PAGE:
The risk inherent in mentioning optimization, rules complexity, and story vs. rules in a discussion is great. People may fall back into entrenched positions on all sides. So I want to quickly clarify some points that will also frame my discussion going forward.
Shadow of the Winter King takes place in a world brimming with possibilities as it slowly sputters to its end. The story chronicles a retired assassin and a disgraced knight tied together by past duties and choices. The world’s end is inevitable, and it is that same sad conclusion that permeates the characters as they struggle to stay true to what sliver of them remains in the face of near-certain futility.
This playset is meant to create a Fiasco inspired by, or at least paying homage to, the classic story of the Seven Samurai. The players depict Samurai protecting a village from a bandit attack, though they may be little better than thieves themselves. A few more supernatural options have been included towards the ‘6’ roles, though they can easily be avoided if the playgroup decides they want to eschew such influences.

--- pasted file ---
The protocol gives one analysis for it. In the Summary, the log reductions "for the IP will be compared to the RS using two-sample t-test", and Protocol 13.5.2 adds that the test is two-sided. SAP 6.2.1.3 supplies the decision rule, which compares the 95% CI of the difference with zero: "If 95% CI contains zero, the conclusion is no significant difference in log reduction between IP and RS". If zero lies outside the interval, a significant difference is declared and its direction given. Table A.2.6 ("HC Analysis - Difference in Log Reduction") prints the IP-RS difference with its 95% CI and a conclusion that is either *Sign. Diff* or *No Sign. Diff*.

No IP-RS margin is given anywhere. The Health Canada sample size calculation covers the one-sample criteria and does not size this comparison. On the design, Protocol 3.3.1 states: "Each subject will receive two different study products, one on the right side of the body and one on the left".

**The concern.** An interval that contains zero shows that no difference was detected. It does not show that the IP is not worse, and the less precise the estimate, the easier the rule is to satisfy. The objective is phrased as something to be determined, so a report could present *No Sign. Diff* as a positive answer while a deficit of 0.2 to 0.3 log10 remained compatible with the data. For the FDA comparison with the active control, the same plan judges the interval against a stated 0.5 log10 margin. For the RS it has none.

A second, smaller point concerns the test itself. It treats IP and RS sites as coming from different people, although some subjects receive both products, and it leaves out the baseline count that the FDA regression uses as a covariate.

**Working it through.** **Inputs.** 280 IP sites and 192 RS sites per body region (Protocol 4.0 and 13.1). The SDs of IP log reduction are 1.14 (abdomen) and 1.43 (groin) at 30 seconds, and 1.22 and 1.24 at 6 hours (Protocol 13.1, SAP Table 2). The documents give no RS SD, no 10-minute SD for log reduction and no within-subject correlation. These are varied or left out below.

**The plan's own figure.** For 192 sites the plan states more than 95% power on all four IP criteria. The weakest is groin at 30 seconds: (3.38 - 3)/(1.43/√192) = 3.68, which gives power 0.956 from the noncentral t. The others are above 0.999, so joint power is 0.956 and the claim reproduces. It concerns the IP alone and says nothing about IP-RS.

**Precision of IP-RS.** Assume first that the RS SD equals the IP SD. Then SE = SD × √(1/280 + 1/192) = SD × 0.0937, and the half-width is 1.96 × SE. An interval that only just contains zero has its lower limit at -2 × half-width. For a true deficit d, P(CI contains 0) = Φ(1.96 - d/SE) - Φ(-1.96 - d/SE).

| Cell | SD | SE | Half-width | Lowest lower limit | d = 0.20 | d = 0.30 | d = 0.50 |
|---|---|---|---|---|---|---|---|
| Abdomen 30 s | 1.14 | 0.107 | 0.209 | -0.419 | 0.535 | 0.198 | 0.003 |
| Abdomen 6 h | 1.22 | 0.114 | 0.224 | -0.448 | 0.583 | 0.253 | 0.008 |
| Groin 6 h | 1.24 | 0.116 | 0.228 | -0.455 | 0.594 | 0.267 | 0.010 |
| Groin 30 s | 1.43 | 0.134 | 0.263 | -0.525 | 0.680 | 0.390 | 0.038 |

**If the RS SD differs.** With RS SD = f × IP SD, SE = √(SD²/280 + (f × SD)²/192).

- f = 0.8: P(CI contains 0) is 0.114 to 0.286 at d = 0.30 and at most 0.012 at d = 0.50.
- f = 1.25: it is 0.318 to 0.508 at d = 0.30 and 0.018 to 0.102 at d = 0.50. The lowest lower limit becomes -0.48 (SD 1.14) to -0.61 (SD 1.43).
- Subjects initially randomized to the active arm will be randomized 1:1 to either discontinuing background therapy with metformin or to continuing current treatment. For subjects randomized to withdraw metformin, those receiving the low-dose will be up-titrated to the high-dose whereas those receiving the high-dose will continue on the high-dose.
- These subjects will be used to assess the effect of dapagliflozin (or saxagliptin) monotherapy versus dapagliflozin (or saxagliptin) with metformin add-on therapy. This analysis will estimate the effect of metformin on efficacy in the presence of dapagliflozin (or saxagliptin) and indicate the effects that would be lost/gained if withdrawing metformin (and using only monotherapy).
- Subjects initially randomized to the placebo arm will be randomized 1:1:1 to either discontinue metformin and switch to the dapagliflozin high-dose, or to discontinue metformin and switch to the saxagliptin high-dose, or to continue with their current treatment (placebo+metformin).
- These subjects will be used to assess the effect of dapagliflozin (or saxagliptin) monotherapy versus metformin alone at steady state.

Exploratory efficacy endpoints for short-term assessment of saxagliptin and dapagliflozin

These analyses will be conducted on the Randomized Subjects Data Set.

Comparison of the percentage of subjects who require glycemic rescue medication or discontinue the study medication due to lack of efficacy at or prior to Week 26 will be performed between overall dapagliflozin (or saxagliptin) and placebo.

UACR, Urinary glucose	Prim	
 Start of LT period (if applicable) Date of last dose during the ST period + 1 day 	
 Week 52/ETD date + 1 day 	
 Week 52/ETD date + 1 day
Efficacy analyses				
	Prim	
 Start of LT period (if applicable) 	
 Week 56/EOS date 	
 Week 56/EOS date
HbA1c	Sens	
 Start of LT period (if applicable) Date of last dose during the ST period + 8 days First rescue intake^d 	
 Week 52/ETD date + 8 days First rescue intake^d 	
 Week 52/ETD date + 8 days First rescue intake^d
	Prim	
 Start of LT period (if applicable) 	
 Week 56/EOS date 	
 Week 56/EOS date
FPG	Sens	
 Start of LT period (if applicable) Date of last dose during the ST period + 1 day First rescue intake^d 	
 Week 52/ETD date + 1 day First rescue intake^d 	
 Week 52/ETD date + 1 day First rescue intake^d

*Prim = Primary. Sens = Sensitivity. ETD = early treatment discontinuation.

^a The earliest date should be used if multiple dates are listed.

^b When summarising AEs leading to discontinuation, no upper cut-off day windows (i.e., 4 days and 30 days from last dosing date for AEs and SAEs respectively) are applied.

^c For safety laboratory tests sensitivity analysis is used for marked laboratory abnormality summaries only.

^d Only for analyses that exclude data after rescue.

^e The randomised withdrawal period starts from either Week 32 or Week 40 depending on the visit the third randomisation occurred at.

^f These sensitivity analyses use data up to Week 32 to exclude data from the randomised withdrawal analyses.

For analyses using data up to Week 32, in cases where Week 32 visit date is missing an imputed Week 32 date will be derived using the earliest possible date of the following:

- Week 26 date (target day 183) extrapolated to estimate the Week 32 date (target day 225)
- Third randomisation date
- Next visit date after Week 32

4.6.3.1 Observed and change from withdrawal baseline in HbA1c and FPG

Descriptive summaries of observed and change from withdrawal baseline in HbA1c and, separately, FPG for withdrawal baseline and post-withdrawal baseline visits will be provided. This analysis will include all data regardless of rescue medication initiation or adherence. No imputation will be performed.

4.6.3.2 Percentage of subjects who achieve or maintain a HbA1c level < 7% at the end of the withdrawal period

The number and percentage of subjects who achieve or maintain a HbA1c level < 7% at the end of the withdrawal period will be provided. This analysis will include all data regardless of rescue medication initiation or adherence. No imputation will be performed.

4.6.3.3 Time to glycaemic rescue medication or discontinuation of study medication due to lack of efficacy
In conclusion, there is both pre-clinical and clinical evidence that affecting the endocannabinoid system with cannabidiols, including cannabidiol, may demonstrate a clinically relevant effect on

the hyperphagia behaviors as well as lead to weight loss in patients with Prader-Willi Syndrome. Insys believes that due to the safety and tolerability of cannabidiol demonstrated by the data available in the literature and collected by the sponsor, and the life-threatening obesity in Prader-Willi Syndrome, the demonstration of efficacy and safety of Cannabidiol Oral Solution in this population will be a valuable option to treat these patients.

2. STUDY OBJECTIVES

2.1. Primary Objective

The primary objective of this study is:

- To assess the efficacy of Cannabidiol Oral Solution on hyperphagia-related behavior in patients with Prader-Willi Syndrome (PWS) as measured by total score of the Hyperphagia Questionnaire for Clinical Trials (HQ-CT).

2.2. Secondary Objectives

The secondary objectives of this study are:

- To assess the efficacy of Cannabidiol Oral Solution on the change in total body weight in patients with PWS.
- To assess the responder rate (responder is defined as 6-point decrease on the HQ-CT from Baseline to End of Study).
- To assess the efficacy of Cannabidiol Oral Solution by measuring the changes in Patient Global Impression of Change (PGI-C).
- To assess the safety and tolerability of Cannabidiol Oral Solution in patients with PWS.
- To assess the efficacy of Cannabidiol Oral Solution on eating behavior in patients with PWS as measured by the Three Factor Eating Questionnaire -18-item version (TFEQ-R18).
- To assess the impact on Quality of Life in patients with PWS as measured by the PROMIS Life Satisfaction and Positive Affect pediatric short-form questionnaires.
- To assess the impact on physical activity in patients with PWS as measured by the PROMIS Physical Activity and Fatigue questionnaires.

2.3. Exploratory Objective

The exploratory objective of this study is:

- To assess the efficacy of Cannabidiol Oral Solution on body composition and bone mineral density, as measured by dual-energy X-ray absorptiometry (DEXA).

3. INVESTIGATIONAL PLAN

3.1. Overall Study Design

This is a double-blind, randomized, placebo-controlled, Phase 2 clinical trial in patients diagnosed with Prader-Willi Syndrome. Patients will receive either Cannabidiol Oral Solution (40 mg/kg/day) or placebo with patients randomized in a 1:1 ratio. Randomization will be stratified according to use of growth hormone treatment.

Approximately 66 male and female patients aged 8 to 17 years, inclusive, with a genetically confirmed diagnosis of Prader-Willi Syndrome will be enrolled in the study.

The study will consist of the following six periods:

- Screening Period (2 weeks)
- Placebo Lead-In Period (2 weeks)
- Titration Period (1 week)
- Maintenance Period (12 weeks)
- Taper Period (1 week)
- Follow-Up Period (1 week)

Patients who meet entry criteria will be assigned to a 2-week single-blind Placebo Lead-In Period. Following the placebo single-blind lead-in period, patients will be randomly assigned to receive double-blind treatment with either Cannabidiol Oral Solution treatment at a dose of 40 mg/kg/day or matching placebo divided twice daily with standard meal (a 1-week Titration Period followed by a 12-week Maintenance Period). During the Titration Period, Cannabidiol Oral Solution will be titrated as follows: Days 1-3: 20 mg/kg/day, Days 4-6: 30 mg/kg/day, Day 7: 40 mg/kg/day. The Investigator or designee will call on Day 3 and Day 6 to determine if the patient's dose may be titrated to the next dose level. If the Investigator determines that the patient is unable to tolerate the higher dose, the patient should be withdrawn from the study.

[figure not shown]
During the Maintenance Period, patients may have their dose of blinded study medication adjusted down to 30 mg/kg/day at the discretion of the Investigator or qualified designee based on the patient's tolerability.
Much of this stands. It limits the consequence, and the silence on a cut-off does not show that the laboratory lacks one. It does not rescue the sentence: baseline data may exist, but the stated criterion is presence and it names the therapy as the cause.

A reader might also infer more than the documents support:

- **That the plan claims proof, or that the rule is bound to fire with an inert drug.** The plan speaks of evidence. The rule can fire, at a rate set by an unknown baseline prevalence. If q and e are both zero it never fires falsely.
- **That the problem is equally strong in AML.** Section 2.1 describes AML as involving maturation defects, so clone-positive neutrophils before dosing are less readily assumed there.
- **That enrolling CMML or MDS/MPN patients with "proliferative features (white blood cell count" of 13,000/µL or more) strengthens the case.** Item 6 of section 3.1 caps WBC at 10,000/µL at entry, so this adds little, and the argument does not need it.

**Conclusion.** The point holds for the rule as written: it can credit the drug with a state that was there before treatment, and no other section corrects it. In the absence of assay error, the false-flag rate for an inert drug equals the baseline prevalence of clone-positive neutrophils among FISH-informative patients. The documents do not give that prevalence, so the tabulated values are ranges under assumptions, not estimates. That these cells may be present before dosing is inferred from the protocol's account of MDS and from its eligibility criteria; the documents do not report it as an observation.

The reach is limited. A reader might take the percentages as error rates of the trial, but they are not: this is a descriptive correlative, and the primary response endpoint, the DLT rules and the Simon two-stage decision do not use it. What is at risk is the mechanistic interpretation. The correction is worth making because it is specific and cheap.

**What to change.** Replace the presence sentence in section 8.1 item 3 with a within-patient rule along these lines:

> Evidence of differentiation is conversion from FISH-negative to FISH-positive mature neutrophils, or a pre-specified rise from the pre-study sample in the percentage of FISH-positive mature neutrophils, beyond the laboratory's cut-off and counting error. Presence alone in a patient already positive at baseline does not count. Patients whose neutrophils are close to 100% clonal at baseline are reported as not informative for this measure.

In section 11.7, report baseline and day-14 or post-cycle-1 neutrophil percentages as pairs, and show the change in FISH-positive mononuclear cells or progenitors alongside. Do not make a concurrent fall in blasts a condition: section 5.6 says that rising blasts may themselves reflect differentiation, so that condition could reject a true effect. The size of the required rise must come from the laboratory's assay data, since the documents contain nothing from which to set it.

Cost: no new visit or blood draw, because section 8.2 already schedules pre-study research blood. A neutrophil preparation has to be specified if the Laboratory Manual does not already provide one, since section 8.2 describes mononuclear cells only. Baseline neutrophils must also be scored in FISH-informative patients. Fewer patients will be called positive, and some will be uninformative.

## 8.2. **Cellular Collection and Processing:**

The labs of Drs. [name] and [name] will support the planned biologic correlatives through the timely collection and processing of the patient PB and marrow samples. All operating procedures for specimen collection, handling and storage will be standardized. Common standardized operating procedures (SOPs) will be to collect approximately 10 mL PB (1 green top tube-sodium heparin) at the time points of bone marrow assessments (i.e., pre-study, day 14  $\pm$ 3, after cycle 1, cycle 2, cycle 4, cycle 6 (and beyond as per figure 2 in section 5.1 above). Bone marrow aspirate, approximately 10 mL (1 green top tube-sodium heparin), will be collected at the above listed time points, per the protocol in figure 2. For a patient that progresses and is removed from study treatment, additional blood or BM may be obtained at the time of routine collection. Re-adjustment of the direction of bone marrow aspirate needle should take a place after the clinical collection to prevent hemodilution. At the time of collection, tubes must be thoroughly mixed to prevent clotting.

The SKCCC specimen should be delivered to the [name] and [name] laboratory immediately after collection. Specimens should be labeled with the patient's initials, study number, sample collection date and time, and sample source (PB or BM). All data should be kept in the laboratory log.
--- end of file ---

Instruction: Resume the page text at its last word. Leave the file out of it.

I’ve written before about my love of Mage: the Ascension. I even went and hacked another game system to play it in a way I really enjoyed, and have run it that way multiple times now. I’m not the only one who wanted to bring Mage back with a modern system. Ryan Macklin also wrote up the hack he was playing with. Now we’re joining forces on it.
In Part 1, I started sharing a summary of my 13th Age campaign. In this post, I’ll catch up to current events and tell you a bit more about my players and table dynamics. If you’ve been reading my recent 13th Age posts, you should know that the next chapter is what inspired me to write the 13th Age hack about dealing with PC vs NPC contests.